Rounding out the films seen were a casually made (sloppy) but interesting and effective – perhaps owing mostly to its subject – documentary from Japan, Pyuupiru. The subject of interest was a young man, seen over almost eight years, who is gay, creative and inventive. The film was made by a good friend, Matsunaga Daishi, who traced him in DV since 2001, when he was in his early 20’s, on to his 30th birthday. Liking girl’s clothes, he made his own in outlandish mode, and went clubbing, becoming a little celebrity and a real artist in his campy manner. Along the way his parents changed their views, as did his brother; he had himself de-haired, and then castrated, fell in love (with a hetero) and lost, and while now somewhat famous seems beneath the gaudy exterior, quite unhappy. An interesting and revealing portrait.
Then I went to see a film by Luc Moullet, of whom I seen the name some decades now, but had never seen a film. This one was titled Land of Madness, about a region of the south of France where many murders have occurred. While interesting and nicely done, it was essentially a talking-head film, with interviews with locals. All nicely done, and Moullet has a mordant sense of humor which I like, but as cinema it was not much.
And lastly I went to see the “Jeonju Digital Project” films, a selection of 3 shorter works, about 30 minutes each, made by filmmakers selected last year, given a nice little budget (about $30,000 each) and charged to make a film for the coming festival. Jim Benning was one of those invited and I really went to see his film, Pig Iron. The tickets we got put us far to the side, and as the lights went down we moved to a handful left located in the middle of the central part. Benning’s film is a single HD take of a place where pig iron is loaded into gigantic ladles on a train, a long, heavy, process. His shot was typically his style, front on, in the case compressed with good telephoto, so the spatial sense was more massive. The take is 30 minutes, during which one sees the small figures of a few men going here and there; a car passes periodically on the left side of the screen, the trains shunt the great ladles here and there, the glow of hot iron comes from the top of this huge structures, sparks fly as they are filled, the sounds of the train, of sirens, deep bass rumbles punctuate the general deep hum. I was mesmerized. Others seem to have fallen asleep. Benning asks you to really look, as he does, and if you do, you are amply rewarded.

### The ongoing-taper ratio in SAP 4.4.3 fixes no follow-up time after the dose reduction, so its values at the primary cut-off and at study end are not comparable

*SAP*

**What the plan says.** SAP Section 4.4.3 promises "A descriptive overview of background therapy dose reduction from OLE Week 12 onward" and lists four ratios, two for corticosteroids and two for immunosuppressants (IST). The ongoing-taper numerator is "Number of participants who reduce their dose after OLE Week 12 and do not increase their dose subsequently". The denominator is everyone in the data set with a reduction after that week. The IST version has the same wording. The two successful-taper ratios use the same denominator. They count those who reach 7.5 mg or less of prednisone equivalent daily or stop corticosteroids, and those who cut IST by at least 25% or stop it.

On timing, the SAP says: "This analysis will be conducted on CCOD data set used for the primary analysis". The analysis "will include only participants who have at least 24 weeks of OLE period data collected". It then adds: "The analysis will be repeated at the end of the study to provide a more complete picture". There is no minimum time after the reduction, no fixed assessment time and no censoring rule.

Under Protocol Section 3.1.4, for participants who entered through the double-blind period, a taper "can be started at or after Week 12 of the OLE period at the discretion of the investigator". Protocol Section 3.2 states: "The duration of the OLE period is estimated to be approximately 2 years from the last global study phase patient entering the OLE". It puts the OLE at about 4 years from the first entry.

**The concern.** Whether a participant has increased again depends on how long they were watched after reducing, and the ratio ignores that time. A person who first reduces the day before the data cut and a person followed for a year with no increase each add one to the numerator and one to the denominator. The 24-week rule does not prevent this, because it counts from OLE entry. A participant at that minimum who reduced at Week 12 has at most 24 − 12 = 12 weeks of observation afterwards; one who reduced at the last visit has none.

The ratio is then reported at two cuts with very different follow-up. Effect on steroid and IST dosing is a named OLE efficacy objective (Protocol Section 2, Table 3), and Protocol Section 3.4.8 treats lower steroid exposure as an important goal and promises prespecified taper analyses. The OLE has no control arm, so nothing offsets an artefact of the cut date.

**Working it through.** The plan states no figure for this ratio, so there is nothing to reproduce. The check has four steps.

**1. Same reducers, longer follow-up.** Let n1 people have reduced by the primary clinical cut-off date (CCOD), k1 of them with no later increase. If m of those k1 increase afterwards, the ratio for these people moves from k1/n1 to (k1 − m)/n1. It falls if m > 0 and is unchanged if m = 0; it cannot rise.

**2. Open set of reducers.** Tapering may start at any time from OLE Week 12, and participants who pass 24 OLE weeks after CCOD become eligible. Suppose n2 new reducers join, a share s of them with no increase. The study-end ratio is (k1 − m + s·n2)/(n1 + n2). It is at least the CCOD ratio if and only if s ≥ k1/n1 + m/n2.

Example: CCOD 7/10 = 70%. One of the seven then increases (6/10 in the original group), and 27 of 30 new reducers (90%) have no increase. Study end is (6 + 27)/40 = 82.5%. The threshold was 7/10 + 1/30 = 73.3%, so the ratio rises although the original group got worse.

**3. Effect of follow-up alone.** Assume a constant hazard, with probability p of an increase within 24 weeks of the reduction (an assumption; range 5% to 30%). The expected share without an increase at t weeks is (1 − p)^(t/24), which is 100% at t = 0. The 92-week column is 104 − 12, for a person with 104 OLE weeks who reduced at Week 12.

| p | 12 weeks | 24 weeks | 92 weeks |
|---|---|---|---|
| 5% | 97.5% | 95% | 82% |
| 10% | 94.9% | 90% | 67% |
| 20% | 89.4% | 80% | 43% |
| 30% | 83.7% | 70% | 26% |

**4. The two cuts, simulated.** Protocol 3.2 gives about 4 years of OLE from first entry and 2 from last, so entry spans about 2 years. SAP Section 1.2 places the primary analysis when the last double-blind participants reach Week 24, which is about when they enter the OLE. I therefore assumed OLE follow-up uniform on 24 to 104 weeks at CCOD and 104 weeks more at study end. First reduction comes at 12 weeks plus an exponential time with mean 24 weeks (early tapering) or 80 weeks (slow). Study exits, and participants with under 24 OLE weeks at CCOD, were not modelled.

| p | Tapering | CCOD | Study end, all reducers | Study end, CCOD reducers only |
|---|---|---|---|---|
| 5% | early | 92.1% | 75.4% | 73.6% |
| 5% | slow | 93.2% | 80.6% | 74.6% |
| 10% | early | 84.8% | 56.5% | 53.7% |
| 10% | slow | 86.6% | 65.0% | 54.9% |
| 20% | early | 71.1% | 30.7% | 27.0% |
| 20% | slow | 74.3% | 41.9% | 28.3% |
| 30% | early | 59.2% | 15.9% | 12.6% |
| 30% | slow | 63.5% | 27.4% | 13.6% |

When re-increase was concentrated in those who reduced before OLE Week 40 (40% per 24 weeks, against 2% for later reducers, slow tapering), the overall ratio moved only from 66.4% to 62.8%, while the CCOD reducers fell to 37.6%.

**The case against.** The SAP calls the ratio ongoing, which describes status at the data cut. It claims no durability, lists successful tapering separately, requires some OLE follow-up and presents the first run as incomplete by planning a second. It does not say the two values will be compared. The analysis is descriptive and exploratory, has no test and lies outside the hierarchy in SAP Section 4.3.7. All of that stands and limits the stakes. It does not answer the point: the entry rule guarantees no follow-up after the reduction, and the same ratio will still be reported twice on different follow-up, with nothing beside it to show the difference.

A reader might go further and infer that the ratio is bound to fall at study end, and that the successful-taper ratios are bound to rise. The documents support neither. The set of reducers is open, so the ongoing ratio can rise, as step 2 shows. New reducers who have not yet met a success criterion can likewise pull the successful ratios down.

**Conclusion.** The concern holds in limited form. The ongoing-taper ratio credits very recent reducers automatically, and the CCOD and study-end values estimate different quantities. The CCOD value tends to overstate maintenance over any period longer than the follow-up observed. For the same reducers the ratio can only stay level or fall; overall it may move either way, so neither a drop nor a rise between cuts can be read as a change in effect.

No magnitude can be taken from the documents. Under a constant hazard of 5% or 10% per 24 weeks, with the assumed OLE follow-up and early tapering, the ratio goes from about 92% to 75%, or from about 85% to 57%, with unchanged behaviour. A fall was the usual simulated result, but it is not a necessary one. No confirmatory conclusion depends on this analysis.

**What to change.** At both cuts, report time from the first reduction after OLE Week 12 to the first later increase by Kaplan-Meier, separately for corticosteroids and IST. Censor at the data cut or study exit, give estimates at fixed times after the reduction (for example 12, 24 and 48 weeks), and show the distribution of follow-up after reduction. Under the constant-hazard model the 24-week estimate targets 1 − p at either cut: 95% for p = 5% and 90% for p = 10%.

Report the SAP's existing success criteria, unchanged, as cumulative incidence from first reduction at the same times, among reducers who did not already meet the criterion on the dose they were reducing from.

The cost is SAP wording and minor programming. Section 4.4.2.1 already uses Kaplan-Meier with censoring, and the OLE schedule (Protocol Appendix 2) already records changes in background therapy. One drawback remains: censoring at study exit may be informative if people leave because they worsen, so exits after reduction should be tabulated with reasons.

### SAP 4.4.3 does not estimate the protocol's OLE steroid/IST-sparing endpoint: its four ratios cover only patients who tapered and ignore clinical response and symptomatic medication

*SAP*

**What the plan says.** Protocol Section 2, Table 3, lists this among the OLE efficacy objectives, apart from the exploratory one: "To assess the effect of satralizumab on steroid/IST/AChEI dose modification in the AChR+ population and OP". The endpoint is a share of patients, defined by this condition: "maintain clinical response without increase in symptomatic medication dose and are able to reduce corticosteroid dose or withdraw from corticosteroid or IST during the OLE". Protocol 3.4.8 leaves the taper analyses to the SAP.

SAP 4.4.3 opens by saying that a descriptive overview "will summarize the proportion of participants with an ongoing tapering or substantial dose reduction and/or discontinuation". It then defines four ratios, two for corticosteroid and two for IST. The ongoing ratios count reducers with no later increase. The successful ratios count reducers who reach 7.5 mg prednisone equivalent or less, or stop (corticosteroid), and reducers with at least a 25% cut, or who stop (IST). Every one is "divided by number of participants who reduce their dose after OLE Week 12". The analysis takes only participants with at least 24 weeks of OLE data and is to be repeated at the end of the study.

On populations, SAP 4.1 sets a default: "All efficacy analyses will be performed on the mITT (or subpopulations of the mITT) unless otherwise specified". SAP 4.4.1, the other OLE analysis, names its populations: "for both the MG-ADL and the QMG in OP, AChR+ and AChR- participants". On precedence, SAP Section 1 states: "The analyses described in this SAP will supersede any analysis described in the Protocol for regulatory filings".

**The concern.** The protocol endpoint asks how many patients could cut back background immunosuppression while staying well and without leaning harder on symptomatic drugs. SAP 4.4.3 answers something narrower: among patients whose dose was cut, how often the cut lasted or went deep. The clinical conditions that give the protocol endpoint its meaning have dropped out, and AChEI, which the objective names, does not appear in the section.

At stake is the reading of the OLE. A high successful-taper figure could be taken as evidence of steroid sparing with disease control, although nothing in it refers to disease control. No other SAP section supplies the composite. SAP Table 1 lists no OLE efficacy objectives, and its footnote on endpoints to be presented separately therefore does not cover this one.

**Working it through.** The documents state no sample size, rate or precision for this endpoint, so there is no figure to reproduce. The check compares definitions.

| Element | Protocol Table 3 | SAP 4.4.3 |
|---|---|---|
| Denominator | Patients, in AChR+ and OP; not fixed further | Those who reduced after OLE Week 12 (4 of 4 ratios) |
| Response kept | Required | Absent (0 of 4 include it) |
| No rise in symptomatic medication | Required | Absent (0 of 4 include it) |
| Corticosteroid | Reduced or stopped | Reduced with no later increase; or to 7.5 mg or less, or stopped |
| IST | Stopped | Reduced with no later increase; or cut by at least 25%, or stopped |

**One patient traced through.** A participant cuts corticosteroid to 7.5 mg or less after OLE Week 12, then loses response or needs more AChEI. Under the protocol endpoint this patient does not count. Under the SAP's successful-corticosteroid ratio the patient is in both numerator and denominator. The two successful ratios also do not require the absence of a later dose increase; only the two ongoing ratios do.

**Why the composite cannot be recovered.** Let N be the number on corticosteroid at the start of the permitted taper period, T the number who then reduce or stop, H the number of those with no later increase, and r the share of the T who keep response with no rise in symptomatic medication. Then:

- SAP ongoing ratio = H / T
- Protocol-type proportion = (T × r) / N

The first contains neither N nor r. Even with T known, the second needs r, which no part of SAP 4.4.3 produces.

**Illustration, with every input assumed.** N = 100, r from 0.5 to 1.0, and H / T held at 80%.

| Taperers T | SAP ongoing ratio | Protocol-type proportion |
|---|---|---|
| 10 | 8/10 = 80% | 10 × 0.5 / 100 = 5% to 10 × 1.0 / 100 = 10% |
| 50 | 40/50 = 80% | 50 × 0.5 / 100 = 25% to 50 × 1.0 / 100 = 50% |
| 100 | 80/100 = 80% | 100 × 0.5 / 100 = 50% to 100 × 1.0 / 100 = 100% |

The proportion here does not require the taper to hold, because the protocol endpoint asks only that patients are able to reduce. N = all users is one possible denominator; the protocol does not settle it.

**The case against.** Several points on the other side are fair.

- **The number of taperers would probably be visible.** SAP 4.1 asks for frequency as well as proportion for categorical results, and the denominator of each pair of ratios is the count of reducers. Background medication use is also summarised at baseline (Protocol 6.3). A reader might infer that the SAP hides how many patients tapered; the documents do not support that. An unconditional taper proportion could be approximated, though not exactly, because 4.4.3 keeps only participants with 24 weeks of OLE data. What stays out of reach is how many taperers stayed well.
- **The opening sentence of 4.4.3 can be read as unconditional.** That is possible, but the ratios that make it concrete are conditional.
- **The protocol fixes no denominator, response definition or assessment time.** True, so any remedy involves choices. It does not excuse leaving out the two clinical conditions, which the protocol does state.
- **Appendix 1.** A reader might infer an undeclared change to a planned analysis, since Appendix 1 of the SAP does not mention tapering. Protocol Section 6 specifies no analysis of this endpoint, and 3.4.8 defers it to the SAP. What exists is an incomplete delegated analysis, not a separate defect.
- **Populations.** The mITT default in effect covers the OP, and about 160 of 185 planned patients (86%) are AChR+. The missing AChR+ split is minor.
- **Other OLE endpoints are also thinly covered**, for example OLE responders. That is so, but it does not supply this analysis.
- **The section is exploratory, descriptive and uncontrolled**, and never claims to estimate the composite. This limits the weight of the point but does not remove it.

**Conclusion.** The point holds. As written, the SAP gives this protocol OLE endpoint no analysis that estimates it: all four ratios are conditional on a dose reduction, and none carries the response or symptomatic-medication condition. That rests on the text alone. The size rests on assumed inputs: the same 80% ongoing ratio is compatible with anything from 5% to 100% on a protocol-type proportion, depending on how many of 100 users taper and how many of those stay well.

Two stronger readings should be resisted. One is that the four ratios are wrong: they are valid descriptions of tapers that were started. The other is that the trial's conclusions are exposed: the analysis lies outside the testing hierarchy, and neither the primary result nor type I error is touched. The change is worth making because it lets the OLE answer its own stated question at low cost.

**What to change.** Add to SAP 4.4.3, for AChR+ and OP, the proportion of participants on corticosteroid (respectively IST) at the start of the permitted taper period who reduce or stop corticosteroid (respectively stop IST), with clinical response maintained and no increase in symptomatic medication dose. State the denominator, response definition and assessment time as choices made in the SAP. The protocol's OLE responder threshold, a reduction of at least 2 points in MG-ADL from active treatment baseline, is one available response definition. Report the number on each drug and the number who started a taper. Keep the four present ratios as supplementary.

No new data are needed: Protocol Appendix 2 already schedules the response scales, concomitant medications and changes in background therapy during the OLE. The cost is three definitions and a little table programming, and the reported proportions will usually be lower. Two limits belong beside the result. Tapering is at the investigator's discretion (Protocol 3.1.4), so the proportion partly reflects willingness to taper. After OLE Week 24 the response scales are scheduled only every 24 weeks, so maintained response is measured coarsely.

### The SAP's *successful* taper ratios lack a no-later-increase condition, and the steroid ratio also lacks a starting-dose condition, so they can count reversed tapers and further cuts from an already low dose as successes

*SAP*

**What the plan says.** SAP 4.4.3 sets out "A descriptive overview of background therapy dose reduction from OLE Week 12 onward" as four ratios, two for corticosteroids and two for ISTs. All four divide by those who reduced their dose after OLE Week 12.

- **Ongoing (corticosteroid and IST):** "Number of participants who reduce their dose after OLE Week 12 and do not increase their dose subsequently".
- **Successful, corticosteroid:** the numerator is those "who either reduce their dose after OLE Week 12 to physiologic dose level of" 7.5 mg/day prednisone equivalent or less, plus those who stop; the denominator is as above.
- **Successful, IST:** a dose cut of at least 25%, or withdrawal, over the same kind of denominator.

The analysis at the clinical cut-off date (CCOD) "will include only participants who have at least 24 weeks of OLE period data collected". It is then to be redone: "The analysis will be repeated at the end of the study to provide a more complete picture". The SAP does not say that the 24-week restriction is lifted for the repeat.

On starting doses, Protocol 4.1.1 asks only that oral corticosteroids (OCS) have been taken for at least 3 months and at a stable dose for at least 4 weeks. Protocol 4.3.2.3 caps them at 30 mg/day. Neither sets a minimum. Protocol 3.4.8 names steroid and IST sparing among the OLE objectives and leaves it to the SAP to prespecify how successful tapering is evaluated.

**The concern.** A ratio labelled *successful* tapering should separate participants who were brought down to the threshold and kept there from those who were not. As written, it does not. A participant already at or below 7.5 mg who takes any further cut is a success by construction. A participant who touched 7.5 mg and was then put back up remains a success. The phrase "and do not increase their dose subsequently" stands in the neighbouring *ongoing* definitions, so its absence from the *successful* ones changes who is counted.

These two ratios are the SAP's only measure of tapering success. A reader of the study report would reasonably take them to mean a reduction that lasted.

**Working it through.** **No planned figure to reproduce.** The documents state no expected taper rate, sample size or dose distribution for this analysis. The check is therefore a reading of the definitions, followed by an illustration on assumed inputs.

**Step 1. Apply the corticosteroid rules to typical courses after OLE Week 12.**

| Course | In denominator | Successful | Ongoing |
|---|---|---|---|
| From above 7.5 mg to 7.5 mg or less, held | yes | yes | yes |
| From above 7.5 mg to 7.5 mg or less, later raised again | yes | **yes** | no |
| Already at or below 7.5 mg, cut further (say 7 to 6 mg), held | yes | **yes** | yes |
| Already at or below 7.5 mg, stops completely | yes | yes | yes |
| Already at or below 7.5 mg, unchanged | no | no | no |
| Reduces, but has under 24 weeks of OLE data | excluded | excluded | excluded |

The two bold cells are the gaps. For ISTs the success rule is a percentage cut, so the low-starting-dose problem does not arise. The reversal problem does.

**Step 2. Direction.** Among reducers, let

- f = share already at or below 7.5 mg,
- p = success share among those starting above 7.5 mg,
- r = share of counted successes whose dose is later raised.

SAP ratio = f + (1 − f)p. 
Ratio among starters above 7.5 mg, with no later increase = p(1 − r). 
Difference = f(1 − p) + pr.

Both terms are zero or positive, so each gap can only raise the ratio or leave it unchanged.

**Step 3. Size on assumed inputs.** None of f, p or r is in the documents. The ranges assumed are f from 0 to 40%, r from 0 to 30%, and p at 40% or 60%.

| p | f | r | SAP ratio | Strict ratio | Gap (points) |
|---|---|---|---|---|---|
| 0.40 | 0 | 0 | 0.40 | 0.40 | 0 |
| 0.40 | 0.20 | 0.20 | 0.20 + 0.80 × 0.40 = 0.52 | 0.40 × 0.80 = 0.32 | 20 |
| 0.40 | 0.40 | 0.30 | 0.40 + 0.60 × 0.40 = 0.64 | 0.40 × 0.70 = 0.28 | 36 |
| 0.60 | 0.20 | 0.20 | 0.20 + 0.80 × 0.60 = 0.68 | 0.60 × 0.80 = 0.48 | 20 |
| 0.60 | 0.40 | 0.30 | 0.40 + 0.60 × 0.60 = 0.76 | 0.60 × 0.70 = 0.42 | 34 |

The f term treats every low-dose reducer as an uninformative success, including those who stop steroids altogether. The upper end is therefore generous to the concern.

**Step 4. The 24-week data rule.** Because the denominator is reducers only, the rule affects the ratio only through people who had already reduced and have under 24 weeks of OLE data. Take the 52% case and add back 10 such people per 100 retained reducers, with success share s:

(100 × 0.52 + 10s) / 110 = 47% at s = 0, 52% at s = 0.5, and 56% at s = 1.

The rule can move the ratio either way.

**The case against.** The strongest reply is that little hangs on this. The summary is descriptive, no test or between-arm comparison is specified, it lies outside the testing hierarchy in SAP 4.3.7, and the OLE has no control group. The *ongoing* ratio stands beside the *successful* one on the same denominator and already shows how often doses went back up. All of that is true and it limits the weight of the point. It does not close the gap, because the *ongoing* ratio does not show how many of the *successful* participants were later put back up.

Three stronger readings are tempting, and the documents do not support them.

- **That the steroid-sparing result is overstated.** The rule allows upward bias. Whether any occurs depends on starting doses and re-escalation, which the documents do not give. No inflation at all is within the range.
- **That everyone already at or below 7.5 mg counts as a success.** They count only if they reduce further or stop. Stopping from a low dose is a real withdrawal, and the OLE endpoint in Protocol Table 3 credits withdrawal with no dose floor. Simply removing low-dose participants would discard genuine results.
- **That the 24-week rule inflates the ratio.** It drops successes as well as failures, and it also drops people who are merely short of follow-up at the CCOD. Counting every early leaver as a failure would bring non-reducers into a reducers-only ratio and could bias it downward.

Following this came French Canadian Denis Côté showed The Enemy Lines, his contribution. On commencing the screening the festival director has said that Mr Côté had said something about telling the audience that after Benning’s single-take film, the following films would be, well, more like films or something. I.e., don’t get up and leave and miss his work. Well, his film was more “film-like” being a slight narrative of some macho posturing guys with guns doing soldier something out in the woods. It seemed to be taken seriously, though if one knows a bit about soldiering these guys would have all been dead in 10 minutes if there were a real enemy. At some point a topless punkette girl comes out of a cornfield. And the film proceeds to fritter out from there. I wanted to leave, but thought better give the third film a try, and besides leaving would have been very disruptive, requiring 6 or 7 people to stand.
The third film was Argentine, with a rapid-fire delivery of lines from As You Like It done by the actors, while the camera shifted handheld here and there. I couldn’t make heads or tails of it, aside from assessing the acting as marginal, the story as less. And I felt trapped, forced to sit through this c-r-a-p owing to having changed seats to see better.
And I was irritated by these films – the latter two having “digital” about them solely that they were shot on HD (the latter two could have been digital beta for their looks), but could have as well been shot on film since they used the medium exactly as film, and in a tired exhausted manner as well. Utterly nothing “new” about them at all. Benning’s film was digital in its use of the hyper precision which HD is capable of, and using the extended time it allows.
I was so aggravated I decided I shouldn’t go to the next film I had scheduled as my attitude was so soured by these last two pieces of junk. Côté is apparently, at least in the minds of some (and from his demeanor, also his) Canada’s gift to film-world hot-shotdom. If so, poor Canada.
Last year I saw maybe 15-20 films, of which one was a turkey and the rest from very interesting to very good. This year aside from Jame’s short, I didn’t see anything that was really good. And a lot that was mediocre to bad. Though I did handicap myself in not going to the other Benning film, Ruhr, which I’d seen off DVD a few weeks earlier, though in hindsight, I wished I’d gone to see it in the HD, which would have really been stunning. And owing to some scheduling conflicts I didn’t get to a new Pedro Costa film I haven’t seen, but he said he can send me a DVD of it. And I didn’t see his other films as I’ve seen most. And I passed on re-seeing Jancso’s films.
So maybe it was bad luck, or maybe a bad year, but I can’t say I saw much of interest. And for Jeonju it definitely seemed the audiences were thinner – previous years the theaters were almost full for everything, and this year it was not so – more like half or one-third. I’ll await their report on attendance figures.
On return to Seoul we brought Pedro Costa to Yonsei to give a talk, which he handled nicely, and went out for a Korean BBQ after. Very nice guy, which I already knew from meeting him years ago. Hopefully we’ll see him in Lisbon this summer.